This past Saturday I went to Sperryville with my family, a tiny town (population 342) just outside Shenandoah National Park. I like this town because it doesn’t let its small size get in the way of fancy-sounding attractions. This is a town with aspirations. For example, it has a “River Arts District,” which sounds quite sophisticated and cosmopolitan and denotes a much larger town with multiple districts. In fact, the River Arts District is actually a small collection of both well-preserved and not-so-well-preserved buildings where the intrepid visitor will find not only a grass-fed beef shop, a whisky distillery and a brewery, but an antiques shop and arts center, all charmingly surrounding a dusty gravel parking lot. As for the river part of the district, Sperryville outdoes itself here too…the “river” is a somewhat dried up creek (maybe it’s more river-like when it rains?) framed by overgrown, unruly vegetation.
Moving on to the “Downtown” district, visitors will find that Sperryville is home to an art gallery selling $4,000 hand-crafted wooden tables and a kitschy shop that sells colorful, artsy-craftsy things you really don’t need. You know what I mean…one of those shops that somehow, inexplicably and perhaps even miraculously manages to stay in business despite the fact that no one actually seems to buy the $75 hand-knitted ridiculously colorful sweater shawls. There is a pizza place and a grill (I have nothing negative to say about these places – the pizza smells great and the grill is actually quite good) and there is a general store that smells like pizza (because it’s right next to the pizza shop) with a concrete floor, a small produce section, a large section of locally produced chips and rather pricey artsy-fartsy craft beer. There is a tiny bakery, a yoga studio (a yoga studio!) a couple real estate offices and a volunteer fire fighter department.
The pre-Victorian B&B has huge wrap-around porches, a red roof and slightly rococo flourishes on its columns, and would exude southern sultriness and gentility if it weren’t located on a sleepy, one-street mountain town that always seems to have heavy cloud cover. The town is framed by the gently sloping, strangely blue Appalachian Mountains and enveloped in a heavy and moderately oppressive layer of dewy Virginia humidity. On summer weekends, there is Lester Diehl, an 84-year-old World War II Vet who sells local honey and produce from a tiny garage right off main street. I fast walker could explore the entire downtown area in approximately three minutes. I imagine this is the kind of place that can feel dreary or heavenly, depending on your financial situation and whether you’re here by choice or not.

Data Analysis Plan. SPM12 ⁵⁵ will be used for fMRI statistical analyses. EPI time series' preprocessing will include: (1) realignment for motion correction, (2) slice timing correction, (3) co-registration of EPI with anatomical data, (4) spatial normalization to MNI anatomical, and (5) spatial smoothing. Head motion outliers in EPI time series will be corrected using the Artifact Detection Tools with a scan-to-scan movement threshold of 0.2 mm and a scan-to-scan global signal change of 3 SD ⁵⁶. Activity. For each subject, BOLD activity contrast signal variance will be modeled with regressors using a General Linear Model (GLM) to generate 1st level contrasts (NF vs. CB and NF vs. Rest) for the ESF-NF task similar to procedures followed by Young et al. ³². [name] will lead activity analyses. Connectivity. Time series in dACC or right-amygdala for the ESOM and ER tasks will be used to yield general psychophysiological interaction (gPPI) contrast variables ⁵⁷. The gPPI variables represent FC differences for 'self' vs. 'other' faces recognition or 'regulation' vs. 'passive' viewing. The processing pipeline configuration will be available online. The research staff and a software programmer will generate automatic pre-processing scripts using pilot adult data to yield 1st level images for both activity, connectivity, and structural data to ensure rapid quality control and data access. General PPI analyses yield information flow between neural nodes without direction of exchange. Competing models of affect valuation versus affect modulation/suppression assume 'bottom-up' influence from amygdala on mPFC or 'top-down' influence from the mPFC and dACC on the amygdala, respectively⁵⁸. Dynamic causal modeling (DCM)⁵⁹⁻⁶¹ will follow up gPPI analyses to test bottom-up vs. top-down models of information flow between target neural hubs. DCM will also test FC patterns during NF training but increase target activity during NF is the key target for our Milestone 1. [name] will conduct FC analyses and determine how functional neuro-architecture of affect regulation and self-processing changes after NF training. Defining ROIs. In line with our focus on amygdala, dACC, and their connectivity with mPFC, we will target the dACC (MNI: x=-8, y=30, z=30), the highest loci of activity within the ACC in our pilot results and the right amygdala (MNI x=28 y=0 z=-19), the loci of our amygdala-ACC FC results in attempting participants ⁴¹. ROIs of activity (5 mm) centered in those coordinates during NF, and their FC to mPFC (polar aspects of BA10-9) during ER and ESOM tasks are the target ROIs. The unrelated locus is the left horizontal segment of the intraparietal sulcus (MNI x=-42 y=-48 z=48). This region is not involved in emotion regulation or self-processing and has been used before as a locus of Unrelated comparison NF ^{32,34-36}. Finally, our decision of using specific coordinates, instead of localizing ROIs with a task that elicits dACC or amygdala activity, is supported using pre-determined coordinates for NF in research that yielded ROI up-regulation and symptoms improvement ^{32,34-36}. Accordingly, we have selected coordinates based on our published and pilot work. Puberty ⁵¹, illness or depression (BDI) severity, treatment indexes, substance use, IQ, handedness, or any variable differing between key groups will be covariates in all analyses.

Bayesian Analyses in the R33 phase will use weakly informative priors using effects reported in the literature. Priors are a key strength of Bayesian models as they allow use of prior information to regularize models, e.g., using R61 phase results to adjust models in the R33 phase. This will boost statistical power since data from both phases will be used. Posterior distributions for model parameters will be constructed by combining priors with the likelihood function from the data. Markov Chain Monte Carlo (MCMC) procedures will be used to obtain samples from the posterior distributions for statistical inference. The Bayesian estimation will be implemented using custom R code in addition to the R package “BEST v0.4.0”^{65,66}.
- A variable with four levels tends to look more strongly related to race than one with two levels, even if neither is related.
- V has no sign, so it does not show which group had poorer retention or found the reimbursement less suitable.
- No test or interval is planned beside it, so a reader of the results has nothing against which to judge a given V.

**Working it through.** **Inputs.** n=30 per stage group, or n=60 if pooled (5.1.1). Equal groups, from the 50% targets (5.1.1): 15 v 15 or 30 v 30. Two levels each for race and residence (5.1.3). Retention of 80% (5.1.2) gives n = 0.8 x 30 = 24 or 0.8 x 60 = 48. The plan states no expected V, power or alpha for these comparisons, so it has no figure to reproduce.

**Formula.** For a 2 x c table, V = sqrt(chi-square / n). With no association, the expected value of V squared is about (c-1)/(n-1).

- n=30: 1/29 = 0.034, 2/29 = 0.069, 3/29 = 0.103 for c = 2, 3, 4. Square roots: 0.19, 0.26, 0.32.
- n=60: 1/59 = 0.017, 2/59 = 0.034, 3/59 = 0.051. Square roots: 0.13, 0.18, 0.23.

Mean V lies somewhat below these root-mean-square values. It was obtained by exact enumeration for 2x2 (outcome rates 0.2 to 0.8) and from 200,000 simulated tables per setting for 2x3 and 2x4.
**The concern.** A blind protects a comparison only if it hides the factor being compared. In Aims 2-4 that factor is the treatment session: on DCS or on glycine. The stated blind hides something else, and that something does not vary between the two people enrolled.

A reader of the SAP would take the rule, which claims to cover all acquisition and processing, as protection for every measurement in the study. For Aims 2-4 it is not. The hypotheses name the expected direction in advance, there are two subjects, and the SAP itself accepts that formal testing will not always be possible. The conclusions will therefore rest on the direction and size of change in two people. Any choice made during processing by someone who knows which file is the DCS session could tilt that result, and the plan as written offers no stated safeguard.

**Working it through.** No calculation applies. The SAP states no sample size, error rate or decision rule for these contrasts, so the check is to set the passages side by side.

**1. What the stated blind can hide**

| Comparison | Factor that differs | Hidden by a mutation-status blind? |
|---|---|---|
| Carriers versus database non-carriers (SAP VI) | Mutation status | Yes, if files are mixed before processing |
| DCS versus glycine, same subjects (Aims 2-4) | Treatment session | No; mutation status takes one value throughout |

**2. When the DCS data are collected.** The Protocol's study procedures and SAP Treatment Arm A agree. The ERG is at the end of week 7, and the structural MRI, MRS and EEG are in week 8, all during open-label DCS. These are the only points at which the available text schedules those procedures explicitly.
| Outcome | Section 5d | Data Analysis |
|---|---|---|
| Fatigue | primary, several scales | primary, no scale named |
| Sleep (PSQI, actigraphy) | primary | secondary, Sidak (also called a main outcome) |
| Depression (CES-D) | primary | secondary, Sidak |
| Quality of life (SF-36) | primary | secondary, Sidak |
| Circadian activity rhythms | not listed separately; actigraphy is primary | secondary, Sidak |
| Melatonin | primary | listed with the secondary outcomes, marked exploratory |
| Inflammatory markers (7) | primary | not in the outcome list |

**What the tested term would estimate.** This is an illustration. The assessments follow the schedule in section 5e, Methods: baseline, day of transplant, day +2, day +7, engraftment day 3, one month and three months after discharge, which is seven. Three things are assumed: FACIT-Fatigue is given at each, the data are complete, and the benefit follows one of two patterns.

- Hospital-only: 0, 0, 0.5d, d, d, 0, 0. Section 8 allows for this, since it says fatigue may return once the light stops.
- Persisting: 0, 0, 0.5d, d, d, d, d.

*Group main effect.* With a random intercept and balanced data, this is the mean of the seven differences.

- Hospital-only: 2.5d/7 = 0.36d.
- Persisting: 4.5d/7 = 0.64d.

If you drive out of downtown toward Shenandoah National Park, you’ll drive past the BBQ/Ice Cream joint, half a dozen local preserve and honey stands (at least one decorated with Confederate flags), story-book farm scenes, a coffee roaster and another bakery. On the winding road traveling higher and higher toward the park entrance, you’ll pass several pull-offs with trails that lead to oak-maple forests with moss-strewn rocks and clear mountain streams. There’s also an orchard or two and half a dozen cabins that may or may not be abandoned. You’ll feel like you’ve arrived at a place unconcerned with time or technology (there’s very poor cell phone service), the kind of place where it could be 2015 or 1975 or 1915. This is one of my favorite places to visit when I’m looking for a short day trip — country flair, a few worthy establishments (Central Coffee Roasters, Thornton River Grill, Copper Fox Distillery and others I haven’t yet visited) and great access to hiking trails at Shenandoah National Park. There aren’t many places like this left in northern Virginia and it’s nice to unplug for a while and remember what the world was like before cell phones. Even if you’re only unplugging because you can’t get any cell service.